Jennifer Lopez expressed her gratitude as follows: "I cannot tell you what it meant to me and to the people of Puerto Rico to see New York not only pledge support but Governor Cuomo to actually show up with resources and supplies. It is now time for all Americans to be front and center in helping to bring awareness and solutions to the task of rebuilding Puerto Rico."

While both of these efforts are laudable and all involved need to be applauded, from a political point of view it is interesting how the Cuomo-de Blasio rivalry is playing itself out even under these devastating circumstances for Puerto Rico. The Governor has already visited Puerto Rico and clearly put the full force of the state government's resources to help. In comparison, Mayor de Blasio's efforts in this regard pale in comparison.

The Governor marshalled public and private resources, brought in philanthropy and the business community, as well as resources from the health industry and a wide range of celebrities and politicians, including Jennifer Lopez, Rosie Perez, Marc Anthony, and Alex Rodriguez, On the hand, Mayor de Blasio seems to have relied on a small circle of politicians around the figure of Luis Miranda, whose MirRam Group is a consultant to the Mayor's reelection campaign, and the related group, the Hispanic Federation,and Luis Miranda's celebrity son, Lin-Manuel. While the Governor was able to get the travel to and from Puerto Rico underwritten by JetBlue, the Mayor's effort required the Hispanic Federation to pay for a chartered jet from the funds that could be sent instead to Puerto Rico.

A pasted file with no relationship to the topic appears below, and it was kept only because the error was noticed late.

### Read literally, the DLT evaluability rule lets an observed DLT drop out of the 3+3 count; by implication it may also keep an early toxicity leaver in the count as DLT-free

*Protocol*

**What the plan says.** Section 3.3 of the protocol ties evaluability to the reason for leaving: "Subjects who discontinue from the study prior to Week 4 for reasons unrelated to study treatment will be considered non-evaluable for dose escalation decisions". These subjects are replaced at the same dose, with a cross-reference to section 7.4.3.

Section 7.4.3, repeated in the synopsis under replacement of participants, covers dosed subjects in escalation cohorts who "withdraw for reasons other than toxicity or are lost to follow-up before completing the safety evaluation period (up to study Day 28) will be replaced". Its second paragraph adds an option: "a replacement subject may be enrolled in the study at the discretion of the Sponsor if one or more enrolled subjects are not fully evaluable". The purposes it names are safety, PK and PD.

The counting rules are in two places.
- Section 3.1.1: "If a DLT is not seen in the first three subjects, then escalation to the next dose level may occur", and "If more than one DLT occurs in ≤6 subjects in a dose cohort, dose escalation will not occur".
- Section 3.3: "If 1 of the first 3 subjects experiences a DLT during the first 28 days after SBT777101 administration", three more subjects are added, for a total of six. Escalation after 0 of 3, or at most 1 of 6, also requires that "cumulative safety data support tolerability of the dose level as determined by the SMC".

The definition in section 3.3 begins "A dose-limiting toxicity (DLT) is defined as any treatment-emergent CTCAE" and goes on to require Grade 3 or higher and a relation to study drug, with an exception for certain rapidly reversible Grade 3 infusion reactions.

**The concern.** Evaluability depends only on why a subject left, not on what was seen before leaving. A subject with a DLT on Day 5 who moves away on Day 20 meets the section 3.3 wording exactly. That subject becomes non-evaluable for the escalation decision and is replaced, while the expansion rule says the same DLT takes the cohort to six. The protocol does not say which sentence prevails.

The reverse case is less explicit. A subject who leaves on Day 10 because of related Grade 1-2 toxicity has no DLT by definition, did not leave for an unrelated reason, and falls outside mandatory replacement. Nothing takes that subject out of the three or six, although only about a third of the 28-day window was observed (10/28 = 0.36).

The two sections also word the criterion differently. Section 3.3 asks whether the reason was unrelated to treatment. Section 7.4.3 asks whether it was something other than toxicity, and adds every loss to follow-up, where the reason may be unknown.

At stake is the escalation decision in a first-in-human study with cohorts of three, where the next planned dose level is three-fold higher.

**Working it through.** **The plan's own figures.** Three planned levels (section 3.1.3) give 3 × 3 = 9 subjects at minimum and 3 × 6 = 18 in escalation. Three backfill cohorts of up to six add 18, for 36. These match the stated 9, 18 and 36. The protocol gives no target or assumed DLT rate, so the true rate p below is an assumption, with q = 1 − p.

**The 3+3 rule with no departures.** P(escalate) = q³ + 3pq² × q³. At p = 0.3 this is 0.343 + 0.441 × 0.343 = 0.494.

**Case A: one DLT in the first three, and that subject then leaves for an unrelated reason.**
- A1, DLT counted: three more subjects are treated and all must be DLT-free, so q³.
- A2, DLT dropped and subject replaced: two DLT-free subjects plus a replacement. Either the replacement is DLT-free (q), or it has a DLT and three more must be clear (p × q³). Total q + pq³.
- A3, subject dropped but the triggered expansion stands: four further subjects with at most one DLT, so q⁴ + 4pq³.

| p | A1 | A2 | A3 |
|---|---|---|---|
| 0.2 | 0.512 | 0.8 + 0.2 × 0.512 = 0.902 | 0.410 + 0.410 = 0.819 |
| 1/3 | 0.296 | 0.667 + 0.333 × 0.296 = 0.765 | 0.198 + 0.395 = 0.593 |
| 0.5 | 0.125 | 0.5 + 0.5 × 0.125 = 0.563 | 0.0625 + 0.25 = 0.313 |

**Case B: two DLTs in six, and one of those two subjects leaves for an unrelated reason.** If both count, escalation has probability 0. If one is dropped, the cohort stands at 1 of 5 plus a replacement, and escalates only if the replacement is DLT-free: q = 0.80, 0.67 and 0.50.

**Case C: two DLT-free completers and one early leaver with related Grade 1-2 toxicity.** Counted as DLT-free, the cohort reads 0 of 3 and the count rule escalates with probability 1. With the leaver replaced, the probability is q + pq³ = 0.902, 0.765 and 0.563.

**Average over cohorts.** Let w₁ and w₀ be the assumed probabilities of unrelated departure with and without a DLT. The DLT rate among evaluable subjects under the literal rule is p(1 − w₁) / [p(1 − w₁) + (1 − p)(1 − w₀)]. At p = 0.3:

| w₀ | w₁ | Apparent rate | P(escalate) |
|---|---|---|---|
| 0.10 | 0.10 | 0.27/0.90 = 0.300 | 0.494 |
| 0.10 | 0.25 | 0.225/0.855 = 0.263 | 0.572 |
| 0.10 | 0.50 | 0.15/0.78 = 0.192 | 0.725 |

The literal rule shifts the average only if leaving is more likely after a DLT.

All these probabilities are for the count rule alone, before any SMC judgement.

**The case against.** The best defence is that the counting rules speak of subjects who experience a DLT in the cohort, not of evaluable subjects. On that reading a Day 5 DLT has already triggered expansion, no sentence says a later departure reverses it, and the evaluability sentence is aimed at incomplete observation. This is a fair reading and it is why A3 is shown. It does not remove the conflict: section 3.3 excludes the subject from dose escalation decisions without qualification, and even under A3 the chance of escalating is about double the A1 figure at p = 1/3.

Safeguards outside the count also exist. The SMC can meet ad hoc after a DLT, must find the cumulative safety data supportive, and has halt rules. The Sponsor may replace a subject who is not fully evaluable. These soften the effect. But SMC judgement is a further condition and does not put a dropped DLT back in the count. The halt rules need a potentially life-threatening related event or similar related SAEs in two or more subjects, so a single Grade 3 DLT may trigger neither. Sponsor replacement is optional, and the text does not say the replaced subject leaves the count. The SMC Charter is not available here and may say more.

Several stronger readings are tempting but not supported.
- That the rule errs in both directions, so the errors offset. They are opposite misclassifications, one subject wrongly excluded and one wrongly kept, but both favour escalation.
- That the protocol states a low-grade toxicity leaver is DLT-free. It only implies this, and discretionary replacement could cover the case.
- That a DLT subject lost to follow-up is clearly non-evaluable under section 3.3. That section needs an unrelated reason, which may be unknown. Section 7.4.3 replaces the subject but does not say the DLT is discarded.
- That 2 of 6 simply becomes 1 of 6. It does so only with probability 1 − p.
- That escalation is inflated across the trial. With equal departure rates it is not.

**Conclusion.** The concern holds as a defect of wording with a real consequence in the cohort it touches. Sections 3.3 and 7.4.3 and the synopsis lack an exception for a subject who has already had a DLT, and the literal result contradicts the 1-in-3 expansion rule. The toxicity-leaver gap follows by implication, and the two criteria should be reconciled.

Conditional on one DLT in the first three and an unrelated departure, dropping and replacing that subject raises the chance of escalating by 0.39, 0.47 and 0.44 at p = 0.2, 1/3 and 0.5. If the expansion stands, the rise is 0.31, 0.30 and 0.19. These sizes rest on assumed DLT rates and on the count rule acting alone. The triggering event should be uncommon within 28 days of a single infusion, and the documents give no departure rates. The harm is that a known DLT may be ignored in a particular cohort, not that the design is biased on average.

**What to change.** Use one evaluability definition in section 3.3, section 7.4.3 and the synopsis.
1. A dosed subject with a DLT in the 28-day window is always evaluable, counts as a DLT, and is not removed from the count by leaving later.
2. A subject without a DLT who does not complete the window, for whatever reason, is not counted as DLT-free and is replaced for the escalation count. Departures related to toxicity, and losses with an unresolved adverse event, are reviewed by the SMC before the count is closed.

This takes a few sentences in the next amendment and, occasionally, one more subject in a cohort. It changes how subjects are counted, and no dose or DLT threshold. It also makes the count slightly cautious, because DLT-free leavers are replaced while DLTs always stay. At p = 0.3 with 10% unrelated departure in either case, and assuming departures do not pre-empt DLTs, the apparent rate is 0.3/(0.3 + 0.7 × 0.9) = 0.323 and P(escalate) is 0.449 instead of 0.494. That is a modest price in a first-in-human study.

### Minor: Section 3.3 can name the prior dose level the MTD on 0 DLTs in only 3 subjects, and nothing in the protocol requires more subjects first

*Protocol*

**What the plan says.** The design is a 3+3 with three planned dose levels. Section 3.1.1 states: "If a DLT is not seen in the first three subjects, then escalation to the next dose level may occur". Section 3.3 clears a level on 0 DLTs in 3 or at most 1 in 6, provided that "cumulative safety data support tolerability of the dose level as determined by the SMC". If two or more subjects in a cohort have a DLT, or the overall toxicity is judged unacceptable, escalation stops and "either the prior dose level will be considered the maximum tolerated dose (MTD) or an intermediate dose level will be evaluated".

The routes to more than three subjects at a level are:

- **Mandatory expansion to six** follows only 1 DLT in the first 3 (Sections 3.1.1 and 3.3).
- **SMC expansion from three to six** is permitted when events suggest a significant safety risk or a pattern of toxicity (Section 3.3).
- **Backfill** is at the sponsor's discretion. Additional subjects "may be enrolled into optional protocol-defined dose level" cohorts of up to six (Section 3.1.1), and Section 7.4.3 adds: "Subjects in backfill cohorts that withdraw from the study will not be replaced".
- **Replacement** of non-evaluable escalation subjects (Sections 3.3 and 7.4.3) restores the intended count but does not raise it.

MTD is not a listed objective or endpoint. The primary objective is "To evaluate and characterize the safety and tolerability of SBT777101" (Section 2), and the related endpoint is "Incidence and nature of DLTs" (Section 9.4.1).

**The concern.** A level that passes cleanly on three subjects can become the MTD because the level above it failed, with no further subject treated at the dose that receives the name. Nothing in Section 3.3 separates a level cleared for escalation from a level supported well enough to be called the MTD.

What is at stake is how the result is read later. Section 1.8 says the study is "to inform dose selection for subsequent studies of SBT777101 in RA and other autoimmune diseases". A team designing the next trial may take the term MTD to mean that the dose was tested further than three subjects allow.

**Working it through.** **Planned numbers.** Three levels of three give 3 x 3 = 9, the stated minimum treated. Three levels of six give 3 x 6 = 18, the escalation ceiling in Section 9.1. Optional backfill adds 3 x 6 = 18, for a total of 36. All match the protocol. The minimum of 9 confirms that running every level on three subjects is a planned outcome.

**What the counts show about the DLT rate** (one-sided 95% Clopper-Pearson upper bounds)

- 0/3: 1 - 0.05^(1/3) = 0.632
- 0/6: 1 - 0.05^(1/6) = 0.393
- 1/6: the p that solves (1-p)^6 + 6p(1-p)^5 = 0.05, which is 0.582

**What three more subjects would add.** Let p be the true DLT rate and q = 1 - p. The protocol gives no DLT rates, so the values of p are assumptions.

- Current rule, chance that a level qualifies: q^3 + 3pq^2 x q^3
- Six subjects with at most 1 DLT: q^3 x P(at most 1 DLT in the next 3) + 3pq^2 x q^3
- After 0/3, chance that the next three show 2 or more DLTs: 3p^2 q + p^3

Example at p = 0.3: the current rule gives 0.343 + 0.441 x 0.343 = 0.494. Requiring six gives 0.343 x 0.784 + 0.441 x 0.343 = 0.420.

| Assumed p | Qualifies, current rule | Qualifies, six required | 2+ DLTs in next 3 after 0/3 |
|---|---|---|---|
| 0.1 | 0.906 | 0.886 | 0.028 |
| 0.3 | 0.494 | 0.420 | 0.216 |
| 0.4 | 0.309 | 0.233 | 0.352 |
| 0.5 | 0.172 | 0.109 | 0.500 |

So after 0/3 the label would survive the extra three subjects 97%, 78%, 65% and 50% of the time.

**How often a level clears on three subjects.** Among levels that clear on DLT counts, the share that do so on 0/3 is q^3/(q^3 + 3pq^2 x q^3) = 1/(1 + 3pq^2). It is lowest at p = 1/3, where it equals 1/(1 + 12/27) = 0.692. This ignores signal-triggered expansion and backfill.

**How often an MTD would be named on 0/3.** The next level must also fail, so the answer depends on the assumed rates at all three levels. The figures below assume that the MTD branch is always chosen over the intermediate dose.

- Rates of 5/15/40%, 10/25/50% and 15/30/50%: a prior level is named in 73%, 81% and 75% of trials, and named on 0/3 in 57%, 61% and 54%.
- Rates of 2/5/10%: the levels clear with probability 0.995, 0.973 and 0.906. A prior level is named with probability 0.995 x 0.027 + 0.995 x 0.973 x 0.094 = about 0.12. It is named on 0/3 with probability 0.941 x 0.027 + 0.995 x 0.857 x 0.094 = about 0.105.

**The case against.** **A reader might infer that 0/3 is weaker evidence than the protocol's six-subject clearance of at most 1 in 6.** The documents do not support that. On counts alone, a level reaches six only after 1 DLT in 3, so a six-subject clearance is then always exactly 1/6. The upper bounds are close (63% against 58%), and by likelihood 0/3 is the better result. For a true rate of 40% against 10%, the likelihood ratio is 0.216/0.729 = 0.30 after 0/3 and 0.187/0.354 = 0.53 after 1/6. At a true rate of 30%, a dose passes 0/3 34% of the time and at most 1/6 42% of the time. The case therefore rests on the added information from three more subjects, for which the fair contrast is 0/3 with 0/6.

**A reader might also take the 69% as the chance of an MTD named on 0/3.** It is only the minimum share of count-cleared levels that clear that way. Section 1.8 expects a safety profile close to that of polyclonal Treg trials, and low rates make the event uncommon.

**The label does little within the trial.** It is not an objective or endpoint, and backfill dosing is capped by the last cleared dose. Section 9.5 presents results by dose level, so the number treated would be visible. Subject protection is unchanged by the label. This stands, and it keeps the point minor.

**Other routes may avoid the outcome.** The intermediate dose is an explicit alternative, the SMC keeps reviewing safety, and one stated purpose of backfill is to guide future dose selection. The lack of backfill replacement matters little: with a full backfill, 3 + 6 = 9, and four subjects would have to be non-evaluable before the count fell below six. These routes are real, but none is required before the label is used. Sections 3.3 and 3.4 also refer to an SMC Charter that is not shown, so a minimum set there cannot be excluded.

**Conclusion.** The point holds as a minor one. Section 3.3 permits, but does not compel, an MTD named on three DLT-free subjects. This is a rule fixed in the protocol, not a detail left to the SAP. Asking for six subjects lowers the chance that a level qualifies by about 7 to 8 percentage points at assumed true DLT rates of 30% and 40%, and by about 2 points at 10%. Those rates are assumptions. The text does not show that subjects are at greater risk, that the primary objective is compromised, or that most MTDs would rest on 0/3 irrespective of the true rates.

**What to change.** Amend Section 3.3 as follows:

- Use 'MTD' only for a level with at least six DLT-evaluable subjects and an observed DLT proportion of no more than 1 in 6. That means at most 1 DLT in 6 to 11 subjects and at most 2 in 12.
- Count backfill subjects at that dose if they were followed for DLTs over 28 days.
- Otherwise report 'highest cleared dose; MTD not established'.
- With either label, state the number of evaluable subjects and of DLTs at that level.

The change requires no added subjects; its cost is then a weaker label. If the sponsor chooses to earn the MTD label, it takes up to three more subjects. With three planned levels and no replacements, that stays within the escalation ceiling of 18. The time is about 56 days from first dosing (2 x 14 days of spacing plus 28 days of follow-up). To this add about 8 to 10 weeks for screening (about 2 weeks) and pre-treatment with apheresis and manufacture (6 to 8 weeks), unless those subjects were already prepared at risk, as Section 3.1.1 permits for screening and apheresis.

It has also been observed by some the absence of the role being played by the National Puerto Rican Day Parade in this effort. It is particularly puzzling since the Parade's Chair is Lorraine Cortes-Velazquez, Mayor de Blasio's top paid Latino affairs advisor. Past Parade leaders, it has been noted, would have been at the forefront of these recovery efforts, possibly even mobilizing the more than fifty Puerto Rican parades and festivals that exist throughout the United States.

It is also interesting to see how New York's Puerto Rican political leaders are lining up during this crisis. The Governor has brought in Congresswoman Velazquez and Assemblyman Crespo. The Mayor has relied on Council Speaker Melissa Mark-Viverito and Bronx Borough President Ruben Diaz, Jr. The Mayor is up for almost certain reelection next month and the Governor for reelection next year. Do these political alignments have a deeper political meaning?

In the end, despite the politics, the important thing is that all of the players in these "Olympics" are contributing to help Puerto Rico in these deeply troubled times. But it is nonetheless interesting as well to see how the Cuomo-de Blasio competition is playing itself out in the process. Ultimately, the benificiaries will hopefully be the people of Puerto Rico who couldn't care less about the politics but who definitely need all the help they can get these days

Angelo Falcón is President of the National Institute for Latino Policy (NiLP). He can be reached at afalcon@latinopolicy.org.


The NiLP Report on Latino Policy & Politics is an online information service provided by the National Institute for Latino Policy. For further information, visit www.latinopolicy. org. Send comments to editor@latinopolicy.org.